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Pitt May Be On Way Out At SEC

White House support for embattled Securities and Exchange Commission Chairman Harvey Pitt is deteriorating so much that Pitt may be asked to step down, or be allowed to resign, after the elections, The Washington Post says in its Saturday editons.

The newspaper cites Republican sources as saying White House officials are exasperated that Pitt's handling of the appointments to a new accounting oversight board had created a political crisis for President Bush days before midterm elections that could determine which party controls Congress.

The president cannot force Pitt to leave the commission, but he can strip him of the chairmanship of the independent agency, the Post explains. Pitt has few, if any, friends among Democrats in Congress to come to his aid. Many of them have already called on him to quit.

Publicly, a White House spokesman expressed continued confidence in Pitt's leadership. An SEC spokeswoman declined to comment to the Post.

Mr. Bush and top aides are losing patience with Pitt but have not decided whether to seek his ouster as Securities and Exchange Commission chairman, a senior White House official told the Associated Press Saturday.

Despite increasing concerns, Mr. Bush still believes Pitt has done a good job cracking down on corporate wrongdoers and that no decision has been made on whether the White House would seek his resignation - and none will come before Tuesday's elections, said the White House official.

SEC officials tokd the Post yesterday that the search for accounting board members was so rushed and sprawling that the agency did not begin formal background checks on the candidates before its commissioners voted on the appointments last week.

Only after the vote did the full commission learn that the newly appointed chairman of the oversight board, former CIA and FBI director William Webster, had chaired the audit committee of an Internet company that had been accused of fraud.

Webster had privately told Pitt before the vote that officials at the company, U.S. Technologies Inc., were being questioned about possible fraud. But Pitt failed to relay that information to the other four SEC commissioners, the Post says.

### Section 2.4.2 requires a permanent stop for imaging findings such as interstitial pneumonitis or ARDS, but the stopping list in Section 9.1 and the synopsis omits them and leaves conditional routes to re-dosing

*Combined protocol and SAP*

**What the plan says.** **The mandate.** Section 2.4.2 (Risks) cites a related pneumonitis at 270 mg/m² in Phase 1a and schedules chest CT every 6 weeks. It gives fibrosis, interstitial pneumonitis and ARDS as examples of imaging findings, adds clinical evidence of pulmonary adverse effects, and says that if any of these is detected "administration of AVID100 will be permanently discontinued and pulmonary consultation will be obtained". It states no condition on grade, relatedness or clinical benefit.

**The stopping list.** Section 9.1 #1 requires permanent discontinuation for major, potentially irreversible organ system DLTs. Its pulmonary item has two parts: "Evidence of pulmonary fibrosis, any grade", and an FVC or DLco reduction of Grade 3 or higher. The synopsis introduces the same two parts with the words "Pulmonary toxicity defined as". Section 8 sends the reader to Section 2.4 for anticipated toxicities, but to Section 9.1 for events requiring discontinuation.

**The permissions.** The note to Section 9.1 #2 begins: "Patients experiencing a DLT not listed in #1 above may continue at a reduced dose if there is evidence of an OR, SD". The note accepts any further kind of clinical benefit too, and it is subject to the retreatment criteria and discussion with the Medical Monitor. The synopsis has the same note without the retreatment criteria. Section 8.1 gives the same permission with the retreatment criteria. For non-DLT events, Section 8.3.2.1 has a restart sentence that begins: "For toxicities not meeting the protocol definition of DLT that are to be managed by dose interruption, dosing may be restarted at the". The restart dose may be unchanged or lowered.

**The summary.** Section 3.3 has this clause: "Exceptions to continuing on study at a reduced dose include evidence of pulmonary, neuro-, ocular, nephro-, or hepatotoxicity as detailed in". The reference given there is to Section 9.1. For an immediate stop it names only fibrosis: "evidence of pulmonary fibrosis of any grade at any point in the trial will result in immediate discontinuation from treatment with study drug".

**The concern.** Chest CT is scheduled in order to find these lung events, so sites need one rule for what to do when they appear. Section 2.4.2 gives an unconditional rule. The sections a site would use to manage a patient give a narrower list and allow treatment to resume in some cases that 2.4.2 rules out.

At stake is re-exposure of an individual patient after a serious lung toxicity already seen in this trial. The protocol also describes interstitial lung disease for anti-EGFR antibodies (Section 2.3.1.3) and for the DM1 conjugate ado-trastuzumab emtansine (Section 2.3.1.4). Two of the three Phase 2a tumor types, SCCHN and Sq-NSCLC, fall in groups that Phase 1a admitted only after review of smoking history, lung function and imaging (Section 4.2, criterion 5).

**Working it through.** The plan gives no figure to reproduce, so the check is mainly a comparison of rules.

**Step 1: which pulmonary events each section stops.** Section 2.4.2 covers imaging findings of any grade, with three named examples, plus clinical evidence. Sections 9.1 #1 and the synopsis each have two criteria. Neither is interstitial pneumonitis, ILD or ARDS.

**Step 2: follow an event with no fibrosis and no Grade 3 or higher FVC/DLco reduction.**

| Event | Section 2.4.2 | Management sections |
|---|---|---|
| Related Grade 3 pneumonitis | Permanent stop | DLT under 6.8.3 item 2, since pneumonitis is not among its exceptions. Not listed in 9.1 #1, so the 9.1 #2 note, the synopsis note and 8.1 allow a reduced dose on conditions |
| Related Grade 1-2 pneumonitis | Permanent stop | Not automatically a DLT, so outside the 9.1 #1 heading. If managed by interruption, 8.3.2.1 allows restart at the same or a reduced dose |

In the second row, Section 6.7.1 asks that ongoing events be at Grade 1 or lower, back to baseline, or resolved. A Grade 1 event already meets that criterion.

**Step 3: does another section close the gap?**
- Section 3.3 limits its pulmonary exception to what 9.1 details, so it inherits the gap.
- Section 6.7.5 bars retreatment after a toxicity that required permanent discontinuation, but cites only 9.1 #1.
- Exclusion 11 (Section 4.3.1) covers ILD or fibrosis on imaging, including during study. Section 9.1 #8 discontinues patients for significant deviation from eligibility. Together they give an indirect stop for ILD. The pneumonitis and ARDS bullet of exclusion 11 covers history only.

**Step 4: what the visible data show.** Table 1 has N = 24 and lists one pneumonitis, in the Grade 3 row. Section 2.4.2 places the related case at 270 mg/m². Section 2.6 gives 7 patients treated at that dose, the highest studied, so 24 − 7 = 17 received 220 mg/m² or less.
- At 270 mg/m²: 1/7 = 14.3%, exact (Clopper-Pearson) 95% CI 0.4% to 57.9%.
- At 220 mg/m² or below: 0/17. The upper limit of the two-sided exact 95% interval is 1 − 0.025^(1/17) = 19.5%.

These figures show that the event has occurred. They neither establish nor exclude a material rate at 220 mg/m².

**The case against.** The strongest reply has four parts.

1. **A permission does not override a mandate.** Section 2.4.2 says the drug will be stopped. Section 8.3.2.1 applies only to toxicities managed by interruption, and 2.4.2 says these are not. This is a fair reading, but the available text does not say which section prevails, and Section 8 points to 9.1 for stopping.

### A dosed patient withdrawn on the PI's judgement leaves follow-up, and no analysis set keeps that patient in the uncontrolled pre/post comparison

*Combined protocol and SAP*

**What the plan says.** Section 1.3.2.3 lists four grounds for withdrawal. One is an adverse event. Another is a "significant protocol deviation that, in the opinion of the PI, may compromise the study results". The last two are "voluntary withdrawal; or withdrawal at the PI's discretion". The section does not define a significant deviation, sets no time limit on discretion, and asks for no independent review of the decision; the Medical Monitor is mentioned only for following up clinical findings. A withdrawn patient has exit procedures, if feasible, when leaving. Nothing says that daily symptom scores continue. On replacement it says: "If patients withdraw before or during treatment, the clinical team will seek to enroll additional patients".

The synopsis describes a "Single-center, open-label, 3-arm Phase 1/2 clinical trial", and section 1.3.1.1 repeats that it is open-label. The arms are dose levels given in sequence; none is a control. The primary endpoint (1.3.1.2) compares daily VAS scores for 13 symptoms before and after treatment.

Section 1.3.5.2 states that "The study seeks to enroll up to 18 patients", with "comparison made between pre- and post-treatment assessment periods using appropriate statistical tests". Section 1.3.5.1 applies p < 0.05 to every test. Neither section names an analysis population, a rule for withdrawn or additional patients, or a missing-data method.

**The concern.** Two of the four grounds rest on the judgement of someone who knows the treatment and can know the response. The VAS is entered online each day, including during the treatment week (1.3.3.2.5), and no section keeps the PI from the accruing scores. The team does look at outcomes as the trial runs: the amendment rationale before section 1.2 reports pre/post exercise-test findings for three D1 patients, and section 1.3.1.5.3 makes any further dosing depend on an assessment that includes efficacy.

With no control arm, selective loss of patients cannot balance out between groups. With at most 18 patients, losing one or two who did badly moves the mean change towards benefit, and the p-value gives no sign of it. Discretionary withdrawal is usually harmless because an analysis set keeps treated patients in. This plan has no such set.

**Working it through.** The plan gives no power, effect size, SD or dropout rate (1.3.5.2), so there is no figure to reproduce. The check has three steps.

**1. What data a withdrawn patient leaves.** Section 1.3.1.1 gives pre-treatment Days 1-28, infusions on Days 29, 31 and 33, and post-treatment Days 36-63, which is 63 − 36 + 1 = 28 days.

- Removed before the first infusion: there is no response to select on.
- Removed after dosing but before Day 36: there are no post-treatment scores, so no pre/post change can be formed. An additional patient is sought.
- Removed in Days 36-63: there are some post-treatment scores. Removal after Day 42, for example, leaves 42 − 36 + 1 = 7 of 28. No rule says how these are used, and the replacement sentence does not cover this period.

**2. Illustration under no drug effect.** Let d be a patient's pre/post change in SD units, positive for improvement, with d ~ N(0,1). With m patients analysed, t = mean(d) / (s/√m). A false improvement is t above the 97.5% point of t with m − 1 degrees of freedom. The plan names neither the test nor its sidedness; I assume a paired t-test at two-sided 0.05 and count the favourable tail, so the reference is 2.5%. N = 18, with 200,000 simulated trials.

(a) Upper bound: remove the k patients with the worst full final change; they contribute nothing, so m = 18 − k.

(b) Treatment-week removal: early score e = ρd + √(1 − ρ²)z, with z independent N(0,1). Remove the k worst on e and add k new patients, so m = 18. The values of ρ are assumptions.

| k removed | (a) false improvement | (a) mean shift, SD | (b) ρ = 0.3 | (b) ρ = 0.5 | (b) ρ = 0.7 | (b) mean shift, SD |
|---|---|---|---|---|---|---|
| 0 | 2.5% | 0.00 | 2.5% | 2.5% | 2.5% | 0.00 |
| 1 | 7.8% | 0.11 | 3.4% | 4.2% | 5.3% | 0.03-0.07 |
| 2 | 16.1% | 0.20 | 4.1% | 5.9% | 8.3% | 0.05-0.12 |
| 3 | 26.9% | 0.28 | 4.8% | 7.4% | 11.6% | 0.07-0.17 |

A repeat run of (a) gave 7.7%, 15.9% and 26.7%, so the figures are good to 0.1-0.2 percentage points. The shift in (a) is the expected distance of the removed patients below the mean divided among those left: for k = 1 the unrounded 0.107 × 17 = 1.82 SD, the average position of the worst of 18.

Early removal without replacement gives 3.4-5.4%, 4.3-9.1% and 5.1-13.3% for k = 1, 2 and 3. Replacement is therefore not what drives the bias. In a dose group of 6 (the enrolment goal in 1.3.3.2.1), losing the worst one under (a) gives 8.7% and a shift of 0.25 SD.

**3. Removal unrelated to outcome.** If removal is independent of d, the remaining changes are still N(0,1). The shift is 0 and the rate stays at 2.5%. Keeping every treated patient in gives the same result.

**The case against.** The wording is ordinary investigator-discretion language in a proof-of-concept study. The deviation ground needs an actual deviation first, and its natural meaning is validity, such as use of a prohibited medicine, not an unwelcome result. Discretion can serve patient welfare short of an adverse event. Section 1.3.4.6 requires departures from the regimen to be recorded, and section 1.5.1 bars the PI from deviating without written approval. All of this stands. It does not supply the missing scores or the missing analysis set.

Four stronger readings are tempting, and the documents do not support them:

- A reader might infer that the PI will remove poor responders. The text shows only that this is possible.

The SEC announced Thursday that its inspector general would investigate how Webster's selection was handled, and yesterday the agency said it was launching a second investigation into Webster and his actions at U.S. Technologies.

The company allegedly fired its outside audit firm after the auditor highlighted problems with the company's accounting controls. "We've got to know how much, if any, this disqualifies [Webster] to serve as chair of the oversight board," the Post quotes an SEC official as saying.

The creation last summer of the oversight board, which was given significant powers to reform the accounting process, was intended to restore faith in corporate financial reports after investors lost billions of dollars in alleged accounting frauds at companies such as Enron Corp. and WorldCom Inc., the Post points out.

But the board has been marred by accusations that the process of selecting its members was politicized, secretive and heavily influenced by the accounting industry, the Post adds.

Republican strategists told the Post they fear that the controversy over Pitt's handling of the Webster appointment will remind voters of the close relationship between Mr. Bush and business, which Democrats see as one of his biggest vulnerabilities.

Publicly, White House aides issued somewhat limited statements to the Post of support for Pitt. "The president continues to support him in his efforts to crack down on corporate wrongdoing," White House spokesman Scott McClellan told reporters on Air Force One. But he suggested that could change after the SEC's investigation. "We don't know the facts," he said.

Behind the scenes, the Post says, administration officials made no effort to conceal their exasperation, both at Pitt's actions and at the timing.

The New York Times reports in its Saturday editions that Pitt's political troubles deepened even further Friday when the senator who will become the senior Republican on the banking committee supported calls by Democrats for hearings into Webster's selection.

The senator, Richard Shelby, Republican of Alabama, criticized Pitt's judgment. He cited Pitt's failure to tell other commissioners that Webster had headed the U.S. Technologies audit committee. "The process broke down somewhere," Senator Shelby said.

In January, Shelby will become either the chairman or the ranking Republican — depending on which party wins control of the Senate — of the panel that has jurisdiction over the commission.

Shelby's endorsement of the hearings, which were announced on Thursday by the committee's Democratic chairman, Senator Paul Sarbanes of Maryland, means that they will proceed later this month, regardless of which party controls the Senate after the elections.

Shelby confirmed to the AP on Saturday that he supported calls by Democratic lawmakers this week for hearings by the committee on Webster's selection.

"I believe hearings to examine this matter are entirely appropriate," said Shelby. He added: "At the end of the day I believe Judge Webster is still a good choice for this position."

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